Solved: WordPress wp_insert_post problem with post_status and tax_input keys

wp_insert_post is the WordPress functions used to create new post. I used the function to create a plugin with a front end to allow anyone (anonymous users) to create posts. The function appeared to ignore several documented parameters. wp_insert_post would create the post but would not set the Category and Tags fields when anonymous users ran the code. The offending code:

$post = array(
	'post_title'    => $title,
	'post_name'     => $slug,
	'post_author'   => $poster_id,
	'post_content'  => $content,
	'post_type'     => 'music',
	'post_status'   => 'publish',
	'tags_input'    => $tags,
	'tax_input'     => array('genre' => $term)
);
$new_post_id = wp_insert_post($post);

It turns out that the post_type and tax_input keys only works if you user running the code is an administrator. If the user is not an administrator then all subsequent keys after the offending key will be ignored. To solve this problem, use wp_publish_post and wp_set_object_terms functions instead of using post_status and tax_input keys, respectively. These functions will work properly regardless of users’ permissions.

This code will allow anonymous users to create and publish posts:

$post = array(
	'post_title'    => $title,
	'post_name'     => $slug,
	'post_author'   => $poster_id,
	'post_content'  => $content,
	'post_type'     => 'music',
	'tags_input'    => $tags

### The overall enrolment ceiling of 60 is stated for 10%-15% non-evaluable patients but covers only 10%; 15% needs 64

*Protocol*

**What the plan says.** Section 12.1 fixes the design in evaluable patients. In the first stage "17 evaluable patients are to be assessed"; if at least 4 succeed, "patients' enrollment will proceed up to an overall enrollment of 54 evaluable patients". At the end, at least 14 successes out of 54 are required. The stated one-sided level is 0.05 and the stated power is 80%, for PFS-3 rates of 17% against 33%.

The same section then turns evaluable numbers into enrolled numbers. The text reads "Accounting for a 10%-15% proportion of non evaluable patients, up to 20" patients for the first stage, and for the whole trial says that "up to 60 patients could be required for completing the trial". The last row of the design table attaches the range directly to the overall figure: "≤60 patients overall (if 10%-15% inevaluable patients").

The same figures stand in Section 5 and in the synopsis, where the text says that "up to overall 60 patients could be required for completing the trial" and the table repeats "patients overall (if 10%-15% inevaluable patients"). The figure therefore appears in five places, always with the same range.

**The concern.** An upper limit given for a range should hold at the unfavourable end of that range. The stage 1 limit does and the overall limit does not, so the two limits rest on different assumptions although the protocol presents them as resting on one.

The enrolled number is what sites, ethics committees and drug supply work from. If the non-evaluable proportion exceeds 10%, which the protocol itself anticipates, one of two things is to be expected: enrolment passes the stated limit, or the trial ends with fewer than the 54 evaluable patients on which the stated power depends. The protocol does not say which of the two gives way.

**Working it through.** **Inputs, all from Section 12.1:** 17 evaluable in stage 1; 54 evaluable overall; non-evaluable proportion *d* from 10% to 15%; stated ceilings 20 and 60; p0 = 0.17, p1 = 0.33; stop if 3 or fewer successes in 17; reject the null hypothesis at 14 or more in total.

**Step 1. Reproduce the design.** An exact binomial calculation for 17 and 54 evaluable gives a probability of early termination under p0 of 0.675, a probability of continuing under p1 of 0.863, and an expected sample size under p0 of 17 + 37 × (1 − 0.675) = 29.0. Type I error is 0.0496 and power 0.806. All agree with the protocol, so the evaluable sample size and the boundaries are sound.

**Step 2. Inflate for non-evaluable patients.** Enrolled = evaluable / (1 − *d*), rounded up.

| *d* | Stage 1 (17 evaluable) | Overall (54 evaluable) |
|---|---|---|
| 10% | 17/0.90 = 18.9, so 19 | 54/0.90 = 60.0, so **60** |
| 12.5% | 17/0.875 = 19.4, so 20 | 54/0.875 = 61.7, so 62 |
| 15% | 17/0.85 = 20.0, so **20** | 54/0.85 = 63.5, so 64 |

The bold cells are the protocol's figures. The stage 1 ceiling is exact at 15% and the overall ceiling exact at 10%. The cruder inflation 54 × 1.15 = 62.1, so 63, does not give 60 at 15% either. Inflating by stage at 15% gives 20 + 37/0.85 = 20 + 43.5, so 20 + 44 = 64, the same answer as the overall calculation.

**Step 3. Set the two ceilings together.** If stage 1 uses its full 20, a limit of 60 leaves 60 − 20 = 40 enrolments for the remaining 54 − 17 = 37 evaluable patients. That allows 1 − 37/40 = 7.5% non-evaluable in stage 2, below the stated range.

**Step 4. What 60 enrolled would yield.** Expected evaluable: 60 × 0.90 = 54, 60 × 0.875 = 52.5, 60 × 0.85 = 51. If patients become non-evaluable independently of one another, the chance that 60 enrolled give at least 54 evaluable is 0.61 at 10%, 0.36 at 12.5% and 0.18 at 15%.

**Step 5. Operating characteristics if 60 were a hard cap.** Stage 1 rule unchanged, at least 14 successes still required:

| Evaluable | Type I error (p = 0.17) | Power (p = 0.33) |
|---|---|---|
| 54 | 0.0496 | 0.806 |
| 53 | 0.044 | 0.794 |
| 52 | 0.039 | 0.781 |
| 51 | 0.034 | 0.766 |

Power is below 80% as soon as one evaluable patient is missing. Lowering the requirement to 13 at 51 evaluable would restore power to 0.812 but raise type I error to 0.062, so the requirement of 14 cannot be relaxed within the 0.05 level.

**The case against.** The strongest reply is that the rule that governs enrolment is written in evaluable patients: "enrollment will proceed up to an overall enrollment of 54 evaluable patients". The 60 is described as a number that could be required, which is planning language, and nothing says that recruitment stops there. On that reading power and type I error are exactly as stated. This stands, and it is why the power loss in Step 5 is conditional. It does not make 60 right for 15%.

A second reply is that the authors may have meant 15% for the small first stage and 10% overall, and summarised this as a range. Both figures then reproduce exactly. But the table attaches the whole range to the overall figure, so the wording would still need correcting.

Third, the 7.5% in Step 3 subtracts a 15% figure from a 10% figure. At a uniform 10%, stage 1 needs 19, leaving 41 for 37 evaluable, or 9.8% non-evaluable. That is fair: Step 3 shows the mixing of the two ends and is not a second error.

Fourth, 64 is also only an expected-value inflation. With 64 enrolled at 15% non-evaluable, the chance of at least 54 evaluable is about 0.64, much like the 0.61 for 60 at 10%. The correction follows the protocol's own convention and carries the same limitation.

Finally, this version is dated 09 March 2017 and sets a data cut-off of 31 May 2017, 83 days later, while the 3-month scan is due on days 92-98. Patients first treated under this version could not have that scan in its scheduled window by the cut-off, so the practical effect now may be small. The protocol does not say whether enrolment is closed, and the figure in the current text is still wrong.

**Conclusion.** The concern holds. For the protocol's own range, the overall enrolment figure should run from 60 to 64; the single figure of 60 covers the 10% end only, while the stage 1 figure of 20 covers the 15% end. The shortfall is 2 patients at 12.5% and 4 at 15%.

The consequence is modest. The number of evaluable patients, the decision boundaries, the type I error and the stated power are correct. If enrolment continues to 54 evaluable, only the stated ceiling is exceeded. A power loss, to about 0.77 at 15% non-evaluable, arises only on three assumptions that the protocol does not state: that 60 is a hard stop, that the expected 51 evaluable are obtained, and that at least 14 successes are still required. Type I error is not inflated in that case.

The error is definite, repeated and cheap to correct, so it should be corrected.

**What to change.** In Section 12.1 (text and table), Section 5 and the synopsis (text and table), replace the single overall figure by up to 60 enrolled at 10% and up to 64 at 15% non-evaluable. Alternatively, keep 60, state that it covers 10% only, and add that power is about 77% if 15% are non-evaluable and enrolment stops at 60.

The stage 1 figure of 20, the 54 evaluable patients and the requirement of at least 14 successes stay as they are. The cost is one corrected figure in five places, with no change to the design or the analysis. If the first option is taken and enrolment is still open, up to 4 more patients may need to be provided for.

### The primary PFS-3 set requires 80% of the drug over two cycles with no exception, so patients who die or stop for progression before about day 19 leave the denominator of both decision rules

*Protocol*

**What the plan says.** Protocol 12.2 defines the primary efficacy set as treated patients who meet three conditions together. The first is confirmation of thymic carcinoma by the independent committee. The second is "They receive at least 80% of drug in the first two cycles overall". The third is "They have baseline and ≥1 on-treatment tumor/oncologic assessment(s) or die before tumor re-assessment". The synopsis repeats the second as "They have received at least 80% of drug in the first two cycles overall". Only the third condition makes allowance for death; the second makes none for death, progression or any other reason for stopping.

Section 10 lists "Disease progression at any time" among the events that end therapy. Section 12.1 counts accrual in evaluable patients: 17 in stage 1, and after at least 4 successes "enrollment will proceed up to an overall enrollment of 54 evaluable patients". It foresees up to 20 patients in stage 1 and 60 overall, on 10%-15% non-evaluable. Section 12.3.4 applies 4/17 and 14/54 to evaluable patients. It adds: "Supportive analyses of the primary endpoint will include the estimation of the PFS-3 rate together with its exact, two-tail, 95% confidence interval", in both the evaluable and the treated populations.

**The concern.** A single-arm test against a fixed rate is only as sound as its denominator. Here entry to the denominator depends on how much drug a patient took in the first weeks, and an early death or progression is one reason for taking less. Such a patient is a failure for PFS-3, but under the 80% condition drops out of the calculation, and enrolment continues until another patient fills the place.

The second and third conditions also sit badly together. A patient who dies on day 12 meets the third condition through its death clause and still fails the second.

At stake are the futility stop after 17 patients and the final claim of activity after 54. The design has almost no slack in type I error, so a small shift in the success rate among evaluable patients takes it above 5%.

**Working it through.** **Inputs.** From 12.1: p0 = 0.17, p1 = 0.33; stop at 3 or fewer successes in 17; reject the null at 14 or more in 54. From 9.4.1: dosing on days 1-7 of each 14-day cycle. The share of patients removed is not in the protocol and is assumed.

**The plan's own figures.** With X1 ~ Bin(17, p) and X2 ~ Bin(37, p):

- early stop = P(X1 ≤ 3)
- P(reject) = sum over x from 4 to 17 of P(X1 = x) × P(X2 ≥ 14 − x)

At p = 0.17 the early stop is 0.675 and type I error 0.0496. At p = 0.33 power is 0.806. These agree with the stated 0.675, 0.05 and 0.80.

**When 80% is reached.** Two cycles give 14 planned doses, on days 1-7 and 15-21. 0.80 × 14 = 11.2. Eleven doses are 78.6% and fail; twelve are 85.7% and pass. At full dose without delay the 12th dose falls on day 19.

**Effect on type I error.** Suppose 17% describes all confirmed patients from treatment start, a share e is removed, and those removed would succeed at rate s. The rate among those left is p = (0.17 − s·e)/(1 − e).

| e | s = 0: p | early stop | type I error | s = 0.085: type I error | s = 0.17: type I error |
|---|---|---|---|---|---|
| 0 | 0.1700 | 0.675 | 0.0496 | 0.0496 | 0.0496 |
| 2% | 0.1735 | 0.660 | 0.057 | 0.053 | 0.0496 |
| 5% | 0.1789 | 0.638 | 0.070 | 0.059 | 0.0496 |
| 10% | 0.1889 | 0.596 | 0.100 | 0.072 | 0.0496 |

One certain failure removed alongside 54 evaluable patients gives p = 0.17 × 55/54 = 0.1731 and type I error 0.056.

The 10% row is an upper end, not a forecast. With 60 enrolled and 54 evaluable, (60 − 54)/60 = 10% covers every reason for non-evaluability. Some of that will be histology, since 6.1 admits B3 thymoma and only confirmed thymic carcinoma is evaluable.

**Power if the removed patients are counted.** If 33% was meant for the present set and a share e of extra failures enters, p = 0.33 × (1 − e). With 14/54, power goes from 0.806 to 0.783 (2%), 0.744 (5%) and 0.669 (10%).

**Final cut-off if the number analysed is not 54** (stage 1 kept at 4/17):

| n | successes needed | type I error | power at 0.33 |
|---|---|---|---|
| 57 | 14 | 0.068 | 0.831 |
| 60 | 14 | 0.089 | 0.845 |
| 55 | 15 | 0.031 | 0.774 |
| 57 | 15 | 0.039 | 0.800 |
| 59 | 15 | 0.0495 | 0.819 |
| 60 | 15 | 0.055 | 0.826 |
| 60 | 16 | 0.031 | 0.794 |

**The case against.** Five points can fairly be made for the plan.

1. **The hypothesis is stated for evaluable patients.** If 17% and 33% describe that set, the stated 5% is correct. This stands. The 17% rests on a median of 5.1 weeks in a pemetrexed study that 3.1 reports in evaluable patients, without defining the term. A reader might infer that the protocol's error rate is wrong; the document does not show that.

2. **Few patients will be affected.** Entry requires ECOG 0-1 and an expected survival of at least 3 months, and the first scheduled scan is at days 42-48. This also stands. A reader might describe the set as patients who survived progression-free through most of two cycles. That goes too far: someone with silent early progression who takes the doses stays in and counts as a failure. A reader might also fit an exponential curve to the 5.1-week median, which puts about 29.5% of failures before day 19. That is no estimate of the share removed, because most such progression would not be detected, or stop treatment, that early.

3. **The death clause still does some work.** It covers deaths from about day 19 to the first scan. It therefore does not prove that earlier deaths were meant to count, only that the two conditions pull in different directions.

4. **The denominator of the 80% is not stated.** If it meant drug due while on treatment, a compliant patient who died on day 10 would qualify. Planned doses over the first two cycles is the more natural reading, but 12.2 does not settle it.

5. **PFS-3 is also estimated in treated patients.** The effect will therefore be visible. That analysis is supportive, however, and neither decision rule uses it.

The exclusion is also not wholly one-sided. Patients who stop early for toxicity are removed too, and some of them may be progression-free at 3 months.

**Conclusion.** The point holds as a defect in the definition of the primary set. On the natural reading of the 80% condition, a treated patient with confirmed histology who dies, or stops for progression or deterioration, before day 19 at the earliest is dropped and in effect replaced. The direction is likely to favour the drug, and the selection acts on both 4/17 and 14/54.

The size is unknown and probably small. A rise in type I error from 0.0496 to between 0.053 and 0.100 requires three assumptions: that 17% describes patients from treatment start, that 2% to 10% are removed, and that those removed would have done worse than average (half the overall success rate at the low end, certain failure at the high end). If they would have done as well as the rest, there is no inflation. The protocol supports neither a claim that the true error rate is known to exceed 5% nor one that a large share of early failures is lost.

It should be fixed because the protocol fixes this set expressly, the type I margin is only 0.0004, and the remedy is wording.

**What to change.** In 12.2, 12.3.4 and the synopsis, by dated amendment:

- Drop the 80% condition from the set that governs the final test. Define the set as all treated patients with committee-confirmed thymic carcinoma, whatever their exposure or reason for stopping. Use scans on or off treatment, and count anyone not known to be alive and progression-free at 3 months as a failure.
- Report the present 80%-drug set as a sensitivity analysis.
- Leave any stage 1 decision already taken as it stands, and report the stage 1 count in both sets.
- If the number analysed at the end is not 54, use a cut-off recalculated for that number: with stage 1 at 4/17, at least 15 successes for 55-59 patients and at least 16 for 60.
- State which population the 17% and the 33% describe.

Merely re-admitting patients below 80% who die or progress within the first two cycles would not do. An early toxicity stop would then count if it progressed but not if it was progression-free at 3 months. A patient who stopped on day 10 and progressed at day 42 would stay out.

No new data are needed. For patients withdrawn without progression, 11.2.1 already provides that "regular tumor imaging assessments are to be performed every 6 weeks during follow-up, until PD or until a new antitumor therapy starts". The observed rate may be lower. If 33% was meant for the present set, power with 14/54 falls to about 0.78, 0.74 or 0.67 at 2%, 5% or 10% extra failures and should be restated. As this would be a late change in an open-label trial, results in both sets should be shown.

);
$new_post_id = wp_insert_post($post);
wp_set_object_terms( $new_post_id, array($term), 'genre' );
wp_publish_post( $new_post_id );

If you omit the wp_publish_post then the post’s status is subject to the current user’s permissions (Reference). Anonymous users will create pending posts.

This behavior is not undocumented in the codex. Additionally, the behavior seems to be unintended. The function fails ungracefully by simply breaking when a permissions error is encountered rather than processing the remaining keys.

ARP Cache Poisoning Defense

Last summer I attended the US Cyber Challenge Conference in Virginia. I was in the hotel room getting ready for a week of exciting security courses. The WiFi was unbearably slow but I attributed that to the masses of other conference goers downloading OS images needed for the morning classes.

The morning class was Packet Crafting with Scapy, a powerful packet manipulation tool for Python. I was refreshing my Wireshark skills for the morning class and noticed something odd — there was a flood of constant ARP traffic. Someone was poisoning my ARP cache and intercepting all of my web traffic. This was my first up-close and personal introduction to ARP Poisoning.

That experience inspired me to write a personal ARP Defense script. The script monitors a computer’s ARP table and notifies the user when an Attack is detected. The script can be found here. Additional information on ARP Poisoning can be found at arppoisoning.com.